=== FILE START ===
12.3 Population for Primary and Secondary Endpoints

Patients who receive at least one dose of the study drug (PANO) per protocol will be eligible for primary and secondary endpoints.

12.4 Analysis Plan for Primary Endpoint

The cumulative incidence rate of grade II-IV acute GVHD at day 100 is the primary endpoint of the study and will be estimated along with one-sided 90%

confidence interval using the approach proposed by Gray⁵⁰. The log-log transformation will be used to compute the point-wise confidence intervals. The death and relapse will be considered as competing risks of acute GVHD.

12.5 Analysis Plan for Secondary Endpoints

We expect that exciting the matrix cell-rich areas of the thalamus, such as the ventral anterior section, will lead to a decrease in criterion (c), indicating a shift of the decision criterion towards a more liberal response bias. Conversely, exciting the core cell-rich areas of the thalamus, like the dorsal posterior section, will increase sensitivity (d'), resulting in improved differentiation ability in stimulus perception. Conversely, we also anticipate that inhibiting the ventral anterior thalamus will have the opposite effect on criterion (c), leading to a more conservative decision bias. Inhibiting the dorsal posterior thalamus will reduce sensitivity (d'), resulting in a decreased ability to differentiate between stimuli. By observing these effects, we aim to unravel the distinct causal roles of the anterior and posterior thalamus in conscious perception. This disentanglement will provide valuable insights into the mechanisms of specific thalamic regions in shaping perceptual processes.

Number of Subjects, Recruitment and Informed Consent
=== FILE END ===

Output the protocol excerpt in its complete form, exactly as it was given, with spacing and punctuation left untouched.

12.3 Population for Primary and Secondary Endpoints

Patients who receive at least one dose of the study drug (PANO) per protocol will be eligible for primary and secondary endpoints.

12.4 Analysis Plan for Primary Endpoint

The cumulative incidence rate of grade II-IV acute GVHD at day 100 is the primary endpoint of the study and will be estimated along with one-sided 90%

confidence interval using the approach proposed by Gray⁵⁰. The log-log transformation will be used to compute the point-wise confidence intervals. The death and relapse will be considered as competing risks of acute GVHD.

12.5 Analysis Plan for Secondary Endpoints

We expect that exciting the matrix cell-rich areas of the thalamus, such as the ventral anterior section, will lead to a decrease in criterion (c), indicating a shift of the decision criterion towards a more liberal response bias. Conversely, exciting the core cell-rich areas of the thalamus, like the dorsal posterior section, will increase sensitivity (d'), resulting in improved differentiation ability in stimulus perception. Conversely, we also anticipate that inhibiting the ventral anterior thalamus will have the opposite effect on criterion (c), leading to a more conservative decision bias. Inhibiting the dorsal posterior thalamus will reduce sensitivity (d'), resulting in a decreased ability to differentiate between stimuli. By observing these effects, we aim to unravel the distinct causal roles of the anterior and posterior thalamus in conscious perception. This disentanglement will provide valuable insights into the mechanisms of specific thalamic regions in shaping perceptual processes.

Number of Subjects, Recruitment and Informed Consent